Chanderi is a town of historical importance in Ashoknagar district of Madhya Pradesh. It is surrounded by beautiful hills southwest of Betwa river. There are several monuments of the Bundela Rajputs and Malwa sultans. History of Chanderi goes back to 11th century, when it is dominated by the trade routes of central India and was proximate to the arterial route to the ancient ports of Gujarat as well as to Malwa, Mewar, Central India and Deccan.
Handlooms and Chanderi Sarees:
Chanderi is famous for its hand-woven sarees. It is a renowned centre for traditional weavers of sarees. Due to the high demand in middle and high societies Chanderi is one of the best known clusters in India, particularly famous for its sarees, made with mix of silk and cotton. Saree is the product of second half of twentieth century only. Then, there have been changes in the methodologies, equipments and even the composition of yarns in part. The heritage is attached with the skills of weaving high quality fabric product here. The weavers are actually the symbol of the heritage, as they have been the ones who produced the kinds of stuff that received appreciation even from the royals.
Originally, Chanderi was always woven using handspun cotton warps and wefts. It was spun as fine as 300 counts and was as prized amongst cotton fabrics as the famed muslins of Dhaka. After the Industrial Revolution in the 1930's, Chanderi weavers discovered Japanese silk. They began substituting this in the warps in cotton sarees and also developed a silk in which their profit margins were higher. The traditional weaving of Chanderi fabric is mainly done for making sarees and suit materials. The high cost of this fabric is not seen much in home furnishing linen but since it is designed for an elite class the high expense is not an issue. However introducing it into home furnishing products would be a challenge. The Chanderi fabrics are known for their sheer texture, light weight and a glossy transparency.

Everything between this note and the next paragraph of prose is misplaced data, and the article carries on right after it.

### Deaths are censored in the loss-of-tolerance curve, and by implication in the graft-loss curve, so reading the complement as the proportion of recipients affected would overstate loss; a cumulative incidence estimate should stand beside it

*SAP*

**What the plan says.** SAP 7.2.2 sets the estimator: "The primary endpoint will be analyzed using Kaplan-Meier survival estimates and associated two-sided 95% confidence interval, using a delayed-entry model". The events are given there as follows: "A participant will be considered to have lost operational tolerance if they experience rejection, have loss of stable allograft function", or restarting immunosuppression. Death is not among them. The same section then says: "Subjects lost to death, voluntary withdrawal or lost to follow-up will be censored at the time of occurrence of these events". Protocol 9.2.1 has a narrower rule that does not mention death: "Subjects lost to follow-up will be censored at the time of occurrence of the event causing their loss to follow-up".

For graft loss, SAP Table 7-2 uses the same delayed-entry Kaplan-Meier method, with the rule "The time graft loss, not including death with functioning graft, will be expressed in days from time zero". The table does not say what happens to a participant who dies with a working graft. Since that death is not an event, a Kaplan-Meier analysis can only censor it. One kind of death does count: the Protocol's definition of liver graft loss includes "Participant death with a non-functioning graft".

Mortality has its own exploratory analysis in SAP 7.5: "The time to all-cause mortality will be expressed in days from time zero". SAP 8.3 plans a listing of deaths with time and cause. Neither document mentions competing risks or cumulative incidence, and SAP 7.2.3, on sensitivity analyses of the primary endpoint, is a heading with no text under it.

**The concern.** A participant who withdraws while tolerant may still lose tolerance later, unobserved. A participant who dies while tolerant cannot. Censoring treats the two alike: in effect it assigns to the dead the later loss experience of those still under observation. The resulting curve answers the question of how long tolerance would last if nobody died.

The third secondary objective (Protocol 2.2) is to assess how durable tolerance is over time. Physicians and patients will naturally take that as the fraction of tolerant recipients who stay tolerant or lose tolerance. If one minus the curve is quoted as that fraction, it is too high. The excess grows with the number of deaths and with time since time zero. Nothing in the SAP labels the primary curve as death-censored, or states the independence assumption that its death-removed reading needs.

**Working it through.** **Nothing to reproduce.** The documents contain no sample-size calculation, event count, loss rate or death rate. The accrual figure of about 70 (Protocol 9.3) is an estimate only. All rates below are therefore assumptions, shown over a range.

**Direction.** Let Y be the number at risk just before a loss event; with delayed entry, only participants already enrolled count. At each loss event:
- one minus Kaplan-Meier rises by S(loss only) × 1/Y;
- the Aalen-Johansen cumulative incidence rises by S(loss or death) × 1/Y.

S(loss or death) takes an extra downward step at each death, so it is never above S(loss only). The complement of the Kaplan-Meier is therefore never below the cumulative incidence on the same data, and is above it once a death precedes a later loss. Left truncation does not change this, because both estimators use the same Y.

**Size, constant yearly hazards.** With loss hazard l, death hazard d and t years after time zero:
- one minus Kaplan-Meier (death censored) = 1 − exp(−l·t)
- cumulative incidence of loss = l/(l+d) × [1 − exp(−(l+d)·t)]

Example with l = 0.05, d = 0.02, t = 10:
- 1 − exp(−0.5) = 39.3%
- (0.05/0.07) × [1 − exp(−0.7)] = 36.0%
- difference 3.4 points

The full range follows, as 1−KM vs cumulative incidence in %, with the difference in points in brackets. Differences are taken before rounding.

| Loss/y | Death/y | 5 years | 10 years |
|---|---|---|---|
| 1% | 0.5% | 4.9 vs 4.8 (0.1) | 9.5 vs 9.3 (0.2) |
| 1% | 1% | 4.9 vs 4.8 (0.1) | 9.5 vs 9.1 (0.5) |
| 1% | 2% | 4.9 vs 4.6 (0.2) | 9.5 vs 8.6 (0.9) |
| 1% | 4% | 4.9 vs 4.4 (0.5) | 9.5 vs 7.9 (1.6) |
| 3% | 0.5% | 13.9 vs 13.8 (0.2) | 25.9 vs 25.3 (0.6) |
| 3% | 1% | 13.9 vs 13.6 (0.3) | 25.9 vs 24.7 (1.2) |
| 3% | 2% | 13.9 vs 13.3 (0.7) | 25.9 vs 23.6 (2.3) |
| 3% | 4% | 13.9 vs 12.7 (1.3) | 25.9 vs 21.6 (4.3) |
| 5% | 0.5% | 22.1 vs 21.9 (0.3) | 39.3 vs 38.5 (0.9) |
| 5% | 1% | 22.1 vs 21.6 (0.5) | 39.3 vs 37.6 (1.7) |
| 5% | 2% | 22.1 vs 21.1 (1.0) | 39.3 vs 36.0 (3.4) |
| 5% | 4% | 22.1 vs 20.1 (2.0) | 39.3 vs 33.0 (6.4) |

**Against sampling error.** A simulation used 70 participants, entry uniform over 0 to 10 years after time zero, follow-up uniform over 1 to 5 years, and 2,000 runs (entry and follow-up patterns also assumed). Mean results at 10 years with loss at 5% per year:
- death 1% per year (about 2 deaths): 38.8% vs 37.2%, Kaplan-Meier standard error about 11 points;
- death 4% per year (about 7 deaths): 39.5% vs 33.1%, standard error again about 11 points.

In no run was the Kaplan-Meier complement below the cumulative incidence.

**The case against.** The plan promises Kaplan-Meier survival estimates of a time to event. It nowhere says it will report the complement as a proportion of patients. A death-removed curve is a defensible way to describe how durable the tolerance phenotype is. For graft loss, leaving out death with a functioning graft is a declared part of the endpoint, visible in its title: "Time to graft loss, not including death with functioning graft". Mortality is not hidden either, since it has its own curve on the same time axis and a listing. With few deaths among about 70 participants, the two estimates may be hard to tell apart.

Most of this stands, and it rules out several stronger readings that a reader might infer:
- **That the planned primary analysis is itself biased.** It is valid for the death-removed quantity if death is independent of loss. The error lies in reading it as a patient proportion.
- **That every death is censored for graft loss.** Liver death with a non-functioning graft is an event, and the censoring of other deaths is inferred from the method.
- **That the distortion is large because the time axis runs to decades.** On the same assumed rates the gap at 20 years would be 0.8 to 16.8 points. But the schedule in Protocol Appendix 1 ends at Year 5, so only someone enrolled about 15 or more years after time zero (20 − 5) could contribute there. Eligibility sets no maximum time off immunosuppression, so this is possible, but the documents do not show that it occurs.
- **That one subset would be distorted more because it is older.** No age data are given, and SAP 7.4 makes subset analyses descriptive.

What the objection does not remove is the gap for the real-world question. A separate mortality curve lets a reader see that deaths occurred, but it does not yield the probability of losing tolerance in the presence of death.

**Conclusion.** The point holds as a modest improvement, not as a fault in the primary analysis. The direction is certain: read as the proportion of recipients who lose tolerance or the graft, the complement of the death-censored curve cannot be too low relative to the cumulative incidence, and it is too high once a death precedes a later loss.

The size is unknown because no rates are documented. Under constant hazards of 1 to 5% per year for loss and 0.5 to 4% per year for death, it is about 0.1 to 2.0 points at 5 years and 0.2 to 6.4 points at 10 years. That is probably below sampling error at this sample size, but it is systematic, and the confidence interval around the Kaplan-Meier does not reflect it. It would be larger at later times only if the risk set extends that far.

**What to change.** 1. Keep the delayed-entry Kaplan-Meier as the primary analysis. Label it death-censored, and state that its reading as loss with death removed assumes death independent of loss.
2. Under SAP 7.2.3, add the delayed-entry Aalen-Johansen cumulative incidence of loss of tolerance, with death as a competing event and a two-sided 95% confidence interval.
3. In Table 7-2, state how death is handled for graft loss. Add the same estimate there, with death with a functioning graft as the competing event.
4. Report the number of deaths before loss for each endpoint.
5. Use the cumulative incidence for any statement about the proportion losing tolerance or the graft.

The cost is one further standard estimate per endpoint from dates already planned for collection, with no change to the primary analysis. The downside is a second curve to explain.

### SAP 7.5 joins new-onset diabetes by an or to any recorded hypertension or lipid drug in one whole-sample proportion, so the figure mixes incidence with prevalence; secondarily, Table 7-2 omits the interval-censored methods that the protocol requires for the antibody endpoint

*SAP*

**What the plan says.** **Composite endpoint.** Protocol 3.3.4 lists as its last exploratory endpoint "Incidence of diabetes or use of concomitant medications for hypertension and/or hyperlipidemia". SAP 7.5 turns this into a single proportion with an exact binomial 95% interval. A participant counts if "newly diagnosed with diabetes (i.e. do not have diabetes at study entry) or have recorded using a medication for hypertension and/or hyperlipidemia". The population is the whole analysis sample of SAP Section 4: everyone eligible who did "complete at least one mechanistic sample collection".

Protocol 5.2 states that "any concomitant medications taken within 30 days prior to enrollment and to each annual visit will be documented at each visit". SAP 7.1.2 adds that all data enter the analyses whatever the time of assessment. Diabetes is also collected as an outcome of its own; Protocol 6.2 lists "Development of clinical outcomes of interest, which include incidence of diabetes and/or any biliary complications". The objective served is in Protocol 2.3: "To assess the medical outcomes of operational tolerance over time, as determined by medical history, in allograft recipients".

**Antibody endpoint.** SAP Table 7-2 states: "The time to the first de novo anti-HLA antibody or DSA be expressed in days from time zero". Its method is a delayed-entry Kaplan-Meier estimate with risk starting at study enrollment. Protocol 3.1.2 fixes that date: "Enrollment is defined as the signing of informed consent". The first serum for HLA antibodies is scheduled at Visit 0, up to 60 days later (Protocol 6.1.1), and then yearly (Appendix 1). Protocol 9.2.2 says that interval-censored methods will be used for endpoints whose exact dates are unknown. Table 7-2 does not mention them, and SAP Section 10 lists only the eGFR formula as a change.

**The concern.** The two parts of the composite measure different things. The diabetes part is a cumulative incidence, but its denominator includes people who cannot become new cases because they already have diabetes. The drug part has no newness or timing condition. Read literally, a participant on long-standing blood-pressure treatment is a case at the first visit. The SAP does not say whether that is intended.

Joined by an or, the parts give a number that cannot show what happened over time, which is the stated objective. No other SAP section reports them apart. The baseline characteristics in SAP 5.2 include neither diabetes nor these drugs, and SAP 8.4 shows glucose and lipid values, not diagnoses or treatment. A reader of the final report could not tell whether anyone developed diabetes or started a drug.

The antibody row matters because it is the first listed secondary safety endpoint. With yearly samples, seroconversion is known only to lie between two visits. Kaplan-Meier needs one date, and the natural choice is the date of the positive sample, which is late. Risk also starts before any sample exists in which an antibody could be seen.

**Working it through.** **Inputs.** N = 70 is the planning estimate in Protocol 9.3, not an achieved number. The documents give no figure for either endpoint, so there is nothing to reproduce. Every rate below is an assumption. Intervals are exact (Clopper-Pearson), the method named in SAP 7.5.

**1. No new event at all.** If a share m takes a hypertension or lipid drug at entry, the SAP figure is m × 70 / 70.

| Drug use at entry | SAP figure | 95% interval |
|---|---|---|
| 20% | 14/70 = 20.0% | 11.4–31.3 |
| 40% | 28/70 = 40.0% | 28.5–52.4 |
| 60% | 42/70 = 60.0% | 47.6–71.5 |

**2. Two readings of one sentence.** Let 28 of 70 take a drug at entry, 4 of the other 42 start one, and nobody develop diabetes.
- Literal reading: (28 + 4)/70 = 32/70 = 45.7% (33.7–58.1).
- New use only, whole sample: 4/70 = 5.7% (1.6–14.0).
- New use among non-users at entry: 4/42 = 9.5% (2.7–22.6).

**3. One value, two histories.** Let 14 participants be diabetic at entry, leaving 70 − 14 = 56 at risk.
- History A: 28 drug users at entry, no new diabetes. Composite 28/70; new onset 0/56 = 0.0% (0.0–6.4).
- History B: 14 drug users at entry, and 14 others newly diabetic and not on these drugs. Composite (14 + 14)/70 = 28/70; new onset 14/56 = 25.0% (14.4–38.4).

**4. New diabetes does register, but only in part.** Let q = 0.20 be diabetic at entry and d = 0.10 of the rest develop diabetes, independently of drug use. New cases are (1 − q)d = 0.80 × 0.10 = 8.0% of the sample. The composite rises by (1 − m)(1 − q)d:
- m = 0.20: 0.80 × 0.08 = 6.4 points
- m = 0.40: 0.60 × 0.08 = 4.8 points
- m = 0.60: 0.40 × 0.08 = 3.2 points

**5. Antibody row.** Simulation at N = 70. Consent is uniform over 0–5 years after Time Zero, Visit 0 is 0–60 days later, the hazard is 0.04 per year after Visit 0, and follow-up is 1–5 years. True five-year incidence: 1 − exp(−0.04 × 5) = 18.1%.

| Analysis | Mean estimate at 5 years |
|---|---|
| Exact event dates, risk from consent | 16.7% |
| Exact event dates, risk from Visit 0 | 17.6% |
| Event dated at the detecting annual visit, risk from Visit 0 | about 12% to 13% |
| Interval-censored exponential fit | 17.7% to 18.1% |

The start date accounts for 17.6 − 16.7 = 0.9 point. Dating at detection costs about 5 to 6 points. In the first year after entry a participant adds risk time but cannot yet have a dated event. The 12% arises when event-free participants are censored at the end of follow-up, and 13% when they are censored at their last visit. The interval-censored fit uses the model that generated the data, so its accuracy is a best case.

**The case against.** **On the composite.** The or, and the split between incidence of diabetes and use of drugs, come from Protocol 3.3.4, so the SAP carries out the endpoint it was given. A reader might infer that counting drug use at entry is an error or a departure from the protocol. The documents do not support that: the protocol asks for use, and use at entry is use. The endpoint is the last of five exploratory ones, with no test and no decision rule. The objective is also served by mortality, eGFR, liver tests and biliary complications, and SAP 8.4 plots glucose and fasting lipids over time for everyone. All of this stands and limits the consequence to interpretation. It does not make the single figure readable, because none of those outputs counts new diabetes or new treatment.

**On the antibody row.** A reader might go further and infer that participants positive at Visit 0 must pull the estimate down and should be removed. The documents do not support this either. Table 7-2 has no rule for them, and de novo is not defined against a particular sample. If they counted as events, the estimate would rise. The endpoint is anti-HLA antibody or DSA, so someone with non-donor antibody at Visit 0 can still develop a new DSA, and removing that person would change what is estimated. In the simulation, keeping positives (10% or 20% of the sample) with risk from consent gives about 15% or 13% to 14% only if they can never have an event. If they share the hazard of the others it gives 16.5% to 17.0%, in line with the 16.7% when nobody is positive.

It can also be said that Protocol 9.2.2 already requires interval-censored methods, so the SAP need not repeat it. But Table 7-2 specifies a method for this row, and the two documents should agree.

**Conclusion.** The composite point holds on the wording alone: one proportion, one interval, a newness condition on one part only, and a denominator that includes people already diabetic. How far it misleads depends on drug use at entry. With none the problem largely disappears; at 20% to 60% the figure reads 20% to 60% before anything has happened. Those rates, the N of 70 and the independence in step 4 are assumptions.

Marketing of Chanderi Sarees:
There are two modes of marketing Chanderi fabrics in India. Local traders and businessmen sell between eighty five and ninety percent of the total fabric produced. Some of these businessmen provide yarn and designs to weavers, but the bulk of them just trade in the finished products. Government agencies like M.P. Handloom Weavers' Cooperative Federation, M.P. Laghu Udyog Nigam, M.P. Handicraft Development Corporation and State Textile Corporation sell the remainder of fabric produced. Unfortunately, weavers are unable to market their own products successfully in metros, or in trade fairs or exhibitions. As a result, their profit margins are eroded by the presence of traders, as is the unfortunates case with most Indian handicraft produced in remote areas.
Geographic Indication status for Chanderi Sarees:
The production of Chanderi has been protected by India as a Geographic Indication (GI). This is a sign used on products with a specific geographical origin, which have certain qualities because of the place they have originated from. As a WTO member country, India passed the Geographical Indications of Goods (Registration and protection) Act in 1999, which enables the registration and better protection of GIs relating to products. India has petitioned the World Trade Organization for the recognition of Chanderi as a GI product at the international level as well.
Sunil Kumar Tiwari, AIR Correspondent, Indore